I've "owned a Tesla for a number of years" and never used a Wall Connector. Funny how I never needed the increased speed when I charge overnight, as my charger will top up my tank easily while I'm asleep. I've been charging exclusively with my 220 volt outlet for the past ten years and never been hampered by lack of charge. Plus, I can plug other things into my outlet.

Sure, your Walll Charger is a little faster, but who cares? My car is full every morning, just like yours. Plus I can plug other items (small welder) into my outlet and use it for other things. In ten years come back and tell me how your "fast" charger has helped you. Unless you're terribly disorganized and don't remember to charge overnight, you've just wasted your money, but with the money I've saved I just bought my wifey a Model 3. As I was building my garage at the time I installed my 220 outlet, I spent only a few bucks on it. And if you're disorganized, I doubt you have much money to spare.

I have found ZERO need to charge faster at night. But, hey. Maybe the Wall Charger looks cool to you. Doesn't do it for me.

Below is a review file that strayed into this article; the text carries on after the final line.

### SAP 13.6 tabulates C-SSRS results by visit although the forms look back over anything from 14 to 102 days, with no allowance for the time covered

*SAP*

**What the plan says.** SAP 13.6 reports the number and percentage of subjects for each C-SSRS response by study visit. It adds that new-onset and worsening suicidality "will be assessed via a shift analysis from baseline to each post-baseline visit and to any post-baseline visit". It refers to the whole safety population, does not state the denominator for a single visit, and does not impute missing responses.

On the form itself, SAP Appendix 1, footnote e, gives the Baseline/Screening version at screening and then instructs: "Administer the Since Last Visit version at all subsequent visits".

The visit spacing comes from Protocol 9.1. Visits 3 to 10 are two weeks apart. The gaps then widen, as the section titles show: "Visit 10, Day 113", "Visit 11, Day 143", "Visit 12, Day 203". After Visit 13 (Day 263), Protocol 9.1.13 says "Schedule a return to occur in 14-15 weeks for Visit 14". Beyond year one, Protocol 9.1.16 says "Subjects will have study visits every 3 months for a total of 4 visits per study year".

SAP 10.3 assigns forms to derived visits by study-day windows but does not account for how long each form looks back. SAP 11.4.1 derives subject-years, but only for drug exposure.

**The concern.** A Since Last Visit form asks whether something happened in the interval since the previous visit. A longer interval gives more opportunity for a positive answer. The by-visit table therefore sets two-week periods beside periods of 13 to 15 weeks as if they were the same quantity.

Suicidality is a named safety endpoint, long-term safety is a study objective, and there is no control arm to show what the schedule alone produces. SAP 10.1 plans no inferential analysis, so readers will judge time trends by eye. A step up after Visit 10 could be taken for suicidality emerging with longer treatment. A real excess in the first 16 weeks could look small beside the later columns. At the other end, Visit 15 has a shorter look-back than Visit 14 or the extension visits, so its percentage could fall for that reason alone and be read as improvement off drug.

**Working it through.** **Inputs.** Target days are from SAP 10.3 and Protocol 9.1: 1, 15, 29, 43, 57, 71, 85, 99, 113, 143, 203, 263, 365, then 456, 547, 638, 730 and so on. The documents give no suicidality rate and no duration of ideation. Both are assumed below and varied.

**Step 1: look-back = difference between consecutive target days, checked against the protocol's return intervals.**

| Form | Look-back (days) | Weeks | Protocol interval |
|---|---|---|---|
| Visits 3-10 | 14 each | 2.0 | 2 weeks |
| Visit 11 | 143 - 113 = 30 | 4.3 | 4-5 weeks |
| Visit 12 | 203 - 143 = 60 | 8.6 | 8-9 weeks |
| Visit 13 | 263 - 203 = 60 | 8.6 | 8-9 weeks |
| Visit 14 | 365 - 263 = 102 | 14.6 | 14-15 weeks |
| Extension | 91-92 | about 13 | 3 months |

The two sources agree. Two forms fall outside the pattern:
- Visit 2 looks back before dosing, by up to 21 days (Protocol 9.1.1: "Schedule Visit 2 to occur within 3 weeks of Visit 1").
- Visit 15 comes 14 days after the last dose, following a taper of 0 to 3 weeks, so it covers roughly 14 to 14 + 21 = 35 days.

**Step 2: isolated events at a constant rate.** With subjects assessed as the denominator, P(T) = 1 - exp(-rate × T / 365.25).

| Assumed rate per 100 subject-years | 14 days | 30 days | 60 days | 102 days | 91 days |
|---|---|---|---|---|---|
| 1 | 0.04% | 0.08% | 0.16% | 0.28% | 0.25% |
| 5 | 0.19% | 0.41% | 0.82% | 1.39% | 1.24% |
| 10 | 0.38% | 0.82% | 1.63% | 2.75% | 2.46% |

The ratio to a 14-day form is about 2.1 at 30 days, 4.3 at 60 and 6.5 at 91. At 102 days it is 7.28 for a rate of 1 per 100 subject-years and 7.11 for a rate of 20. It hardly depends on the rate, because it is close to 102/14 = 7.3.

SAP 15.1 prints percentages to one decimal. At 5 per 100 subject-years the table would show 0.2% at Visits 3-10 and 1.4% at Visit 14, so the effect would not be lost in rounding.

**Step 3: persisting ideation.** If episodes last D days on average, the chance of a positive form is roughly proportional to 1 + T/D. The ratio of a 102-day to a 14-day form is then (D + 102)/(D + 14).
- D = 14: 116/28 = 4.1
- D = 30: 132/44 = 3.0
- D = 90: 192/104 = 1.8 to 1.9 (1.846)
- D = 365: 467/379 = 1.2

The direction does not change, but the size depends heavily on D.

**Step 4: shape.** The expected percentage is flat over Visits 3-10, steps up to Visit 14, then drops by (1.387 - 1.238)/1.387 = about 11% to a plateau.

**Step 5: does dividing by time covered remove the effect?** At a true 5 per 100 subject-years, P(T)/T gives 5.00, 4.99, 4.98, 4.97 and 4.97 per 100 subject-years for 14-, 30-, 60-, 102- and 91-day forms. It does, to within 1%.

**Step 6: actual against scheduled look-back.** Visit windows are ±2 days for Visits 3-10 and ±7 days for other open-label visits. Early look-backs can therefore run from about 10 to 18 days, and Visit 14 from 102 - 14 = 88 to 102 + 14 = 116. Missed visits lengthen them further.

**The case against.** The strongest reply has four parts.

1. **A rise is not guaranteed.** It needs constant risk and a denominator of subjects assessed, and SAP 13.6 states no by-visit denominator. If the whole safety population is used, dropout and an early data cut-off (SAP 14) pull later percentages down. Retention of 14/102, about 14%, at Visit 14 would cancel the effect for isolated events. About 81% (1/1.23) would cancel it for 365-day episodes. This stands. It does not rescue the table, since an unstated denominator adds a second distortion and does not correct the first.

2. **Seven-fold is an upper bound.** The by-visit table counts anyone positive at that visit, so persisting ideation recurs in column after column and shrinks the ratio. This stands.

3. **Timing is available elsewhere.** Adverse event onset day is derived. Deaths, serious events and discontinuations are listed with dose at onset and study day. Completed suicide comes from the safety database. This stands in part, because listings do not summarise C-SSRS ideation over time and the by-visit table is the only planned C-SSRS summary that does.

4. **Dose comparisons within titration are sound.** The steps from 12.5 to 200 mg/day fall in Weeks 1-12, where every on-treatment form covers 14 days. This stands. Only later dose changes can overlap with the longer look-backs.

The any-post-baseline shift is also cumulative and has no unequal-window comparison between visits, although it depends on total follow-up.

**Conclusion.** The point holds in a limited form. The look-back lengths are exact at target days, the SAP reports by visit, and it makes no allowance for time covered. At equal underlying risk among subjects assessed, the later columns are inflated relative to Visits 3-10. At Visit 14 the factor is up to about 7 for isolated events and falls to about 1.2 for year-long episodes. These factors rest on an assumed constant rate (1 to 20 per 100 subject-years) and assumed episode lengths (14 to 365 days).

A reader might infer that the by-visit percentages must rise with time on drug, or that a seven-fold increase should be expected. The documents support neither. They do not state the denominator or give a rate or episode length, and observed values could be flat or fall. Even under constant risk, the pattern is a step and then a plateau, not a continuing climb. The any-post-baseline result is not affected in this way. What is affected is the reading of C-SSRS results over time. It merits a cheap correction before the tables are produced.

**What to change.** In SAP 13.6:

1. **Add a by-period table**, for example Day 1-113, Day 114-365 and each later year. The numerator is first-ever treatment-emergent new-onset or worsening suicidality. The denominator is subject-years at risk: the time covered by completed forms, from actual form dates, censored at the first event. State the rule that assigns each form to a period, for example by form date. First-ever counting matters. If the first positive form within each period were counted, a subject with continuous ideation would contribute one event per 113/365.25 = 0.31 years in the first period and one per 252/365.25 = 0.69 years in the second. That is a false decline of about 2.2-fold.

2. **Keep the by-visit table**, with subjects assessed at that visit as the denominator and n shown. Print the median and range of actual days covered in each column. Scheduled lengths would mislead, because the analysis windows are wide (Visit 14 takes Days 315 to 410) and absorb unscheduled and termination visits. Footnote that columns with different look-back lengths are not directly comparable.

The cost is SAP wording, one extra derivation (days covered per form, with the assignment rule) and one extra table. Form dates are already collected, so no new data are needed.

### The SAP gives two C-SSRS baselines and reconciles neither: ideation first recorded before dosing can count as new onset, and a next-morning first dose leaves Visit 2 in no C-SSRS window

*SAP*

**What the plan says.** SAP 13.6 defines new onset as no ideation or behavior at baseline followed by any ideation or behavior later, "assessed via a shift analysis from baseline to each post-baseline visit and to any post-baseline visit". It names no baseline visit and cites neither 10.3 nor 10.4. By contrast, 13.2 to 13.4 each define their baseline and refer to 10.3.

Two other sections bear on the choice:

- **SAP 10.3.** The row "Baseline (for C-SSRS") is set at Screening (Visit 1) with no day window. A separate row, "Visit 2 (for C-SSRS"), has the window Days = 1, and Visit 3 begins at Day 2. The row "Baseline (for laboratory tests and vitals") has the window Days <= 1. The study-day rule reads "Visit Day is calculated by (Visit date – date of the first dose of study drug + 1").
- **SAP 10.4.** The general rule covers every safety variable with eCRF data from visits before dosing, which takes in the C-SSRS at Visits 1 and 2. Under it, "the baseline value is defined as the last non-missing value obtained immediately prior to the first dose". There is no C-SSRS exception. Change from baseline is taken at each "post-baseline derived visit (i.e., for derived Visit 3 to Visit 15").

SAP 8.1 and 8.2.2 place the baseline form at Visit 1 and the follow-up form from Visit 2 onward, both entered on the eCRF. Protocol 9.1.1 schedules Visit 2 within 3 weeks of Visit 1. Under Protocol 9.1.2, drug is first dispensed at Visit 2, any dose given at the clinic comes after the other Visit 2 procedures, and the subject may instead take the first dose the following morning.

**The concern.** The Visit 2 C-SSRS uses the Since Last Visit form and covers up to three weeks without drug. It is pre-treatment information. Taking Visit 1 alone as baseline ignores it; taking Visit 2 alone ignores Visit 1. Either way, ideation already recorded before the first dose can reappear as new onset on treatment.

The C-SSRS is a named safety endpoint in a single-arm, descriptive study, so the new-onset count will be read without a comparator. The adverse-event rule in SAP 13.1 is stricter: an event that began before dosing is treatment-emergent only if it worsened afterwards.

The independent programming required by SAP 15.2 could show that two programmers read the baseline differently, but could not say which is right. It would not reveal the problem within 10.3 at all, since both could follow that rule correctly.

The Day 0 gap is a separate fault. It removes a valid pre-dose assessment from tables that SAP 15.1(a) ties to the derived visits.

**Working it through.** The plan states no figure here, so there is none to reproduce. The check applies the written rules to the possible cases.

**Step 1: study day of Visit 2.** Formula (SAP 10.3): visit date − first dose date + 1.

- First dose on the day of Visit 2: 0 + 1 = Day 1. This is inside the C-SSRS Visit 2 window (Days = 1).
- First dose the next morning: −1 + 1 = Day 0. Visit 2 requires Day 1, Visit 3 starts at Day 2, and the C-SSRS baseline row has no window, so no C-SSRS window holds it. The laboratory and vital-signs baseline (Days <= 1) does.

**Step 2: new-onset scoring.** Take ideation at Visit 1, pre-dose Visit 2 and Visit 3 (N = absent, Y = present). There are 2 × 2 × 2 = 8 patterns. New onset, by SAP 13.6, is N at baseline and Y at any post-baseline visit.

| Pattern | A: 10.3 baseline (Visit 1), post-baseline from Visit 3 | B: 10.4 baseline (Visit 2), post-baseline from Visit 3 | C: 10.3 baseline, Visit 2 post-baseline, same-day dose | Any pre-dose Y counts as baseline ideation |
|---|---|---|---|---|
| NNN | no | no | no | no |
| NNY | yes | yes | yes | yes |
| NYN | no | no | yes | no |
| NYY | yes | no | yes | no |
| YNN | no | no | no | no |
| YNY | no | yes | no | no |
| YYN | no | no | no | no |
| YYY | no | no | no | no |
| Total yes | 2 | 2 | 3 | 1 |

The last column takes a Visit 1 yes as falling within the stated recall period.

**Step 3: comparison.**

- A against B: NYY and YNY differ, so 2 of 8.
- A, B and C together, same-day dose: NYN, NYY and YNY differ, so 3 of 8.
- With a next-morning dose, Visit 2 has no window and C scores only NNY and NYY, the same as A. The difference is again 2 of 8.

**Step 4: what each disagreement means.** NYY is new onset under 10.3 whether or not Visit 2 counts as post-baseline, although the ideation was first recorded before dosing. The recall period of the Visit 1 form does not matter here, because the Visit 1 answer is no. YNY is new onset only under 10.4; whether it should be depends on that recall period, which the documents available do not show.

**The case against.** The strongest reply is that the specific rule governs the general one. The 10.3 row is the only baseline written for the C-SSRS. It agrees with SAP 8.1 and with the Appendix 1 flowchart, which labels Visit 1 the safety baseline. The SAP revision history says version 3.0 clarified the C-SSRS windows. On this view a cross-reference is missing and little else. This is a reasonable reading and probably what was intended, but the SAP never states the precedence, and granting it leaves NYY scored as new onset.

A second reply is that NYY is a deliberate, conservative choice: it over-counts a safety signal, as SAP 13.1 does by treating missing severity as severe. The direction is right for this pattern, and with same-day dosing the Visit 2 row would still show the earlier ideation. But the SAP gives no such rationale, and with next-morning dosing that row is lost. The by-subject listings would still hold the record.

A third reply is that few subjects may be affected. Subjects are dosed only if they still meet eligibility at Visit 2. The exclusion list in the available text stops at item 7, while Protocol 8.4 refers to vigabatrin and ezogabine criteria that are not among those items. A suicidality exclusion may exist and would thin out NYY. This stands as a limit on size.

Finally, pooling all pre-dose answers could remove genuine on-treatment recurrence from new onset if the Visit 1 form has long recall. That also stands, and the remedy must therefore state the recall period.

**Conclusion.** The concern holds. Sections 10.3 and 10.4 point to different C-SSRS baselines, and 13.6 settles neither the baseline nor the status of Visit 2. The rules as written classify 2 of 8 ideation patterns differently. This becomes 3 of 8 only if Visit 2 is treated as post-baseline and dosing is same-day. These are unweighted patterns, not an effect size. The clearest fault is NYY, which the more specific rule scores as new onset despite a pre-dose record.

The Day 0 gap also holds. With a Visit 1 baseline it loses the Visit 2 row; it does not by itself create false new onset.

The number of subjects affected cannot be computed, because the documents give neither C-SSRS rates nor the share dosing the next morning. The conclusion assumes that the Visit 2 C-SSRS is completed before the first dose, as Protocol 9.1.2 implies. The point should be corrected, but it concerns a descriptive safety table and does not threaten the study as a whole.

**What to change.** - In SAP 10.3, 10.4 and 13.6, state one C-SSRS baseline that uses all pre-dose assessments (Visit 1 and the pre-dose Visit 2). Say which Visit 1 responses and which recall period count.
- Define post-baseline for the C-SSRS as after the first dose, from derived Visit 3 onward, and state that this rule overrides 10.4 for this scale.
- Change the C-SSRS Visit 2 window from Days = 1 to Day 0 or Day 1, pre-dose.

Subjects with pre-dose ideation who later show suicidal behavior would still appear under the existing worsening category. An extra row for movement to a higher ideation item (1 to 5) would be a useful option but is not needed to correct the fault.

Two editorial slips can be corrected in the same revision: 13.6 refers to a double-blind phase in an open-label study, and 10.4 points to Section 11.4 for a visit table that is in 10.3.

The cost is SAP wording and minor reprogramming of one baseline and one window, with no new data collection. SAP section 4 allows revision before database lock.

Agreed! And with the Wall Charger you would need to upgrade the main electrical panel to 200A. A 100A e-panel may not adequate for adding the wall charger. I have a NEMA 14-30 outlet installed and charge my M3LR at 24A overnight (9PM-6:30AM), its tank is filled up to 85% before 6:30. I thought the Tesla level 2 charger has a built-in GFCI therefore, a GFCI breaker is not needed. So far so good, no circuit breaker trip, the charging plug and connector are a little warmer than room temperature after serval hours.
 
Agreed! And with the Wall Charger you would need to upgrade the main electrical panel to 200A. A 100A e-panel may not adequate for adding the wall charger. I have a NEMA 14-30 outlet installed and charge my M3LR at 24A overnight (9PM-6:30AM), its tank is filled up to 85% before 6:30. I thought the Tesla level 2 charger has a built-in GFCI therefore, a GFCI breaker is not needed. So far so good, no circuit breaker trip, the charging plug and connector are a little warmer than room temperature after serval hours.
GFCI is required because the charger is not hard wired and other things can be plugged into the outlet. Because its an outlet it needs its own GFCI protection to meet code. If the charger is hard wired the built-in GFCI negates the requirement for a GFCI breaker. The built-in GFCI of most chargers is one of the reasons its better to hard wire. If the charger has built-in GFCI and you need the GFCI for your 14-50 or 14-30 outlet then you have two GFCI on the same circuit which is a recipe for nuisance tripping.
 

mswlogo

Well-Known Member
Aug 27, 2018
8,408
7,952
MA, NH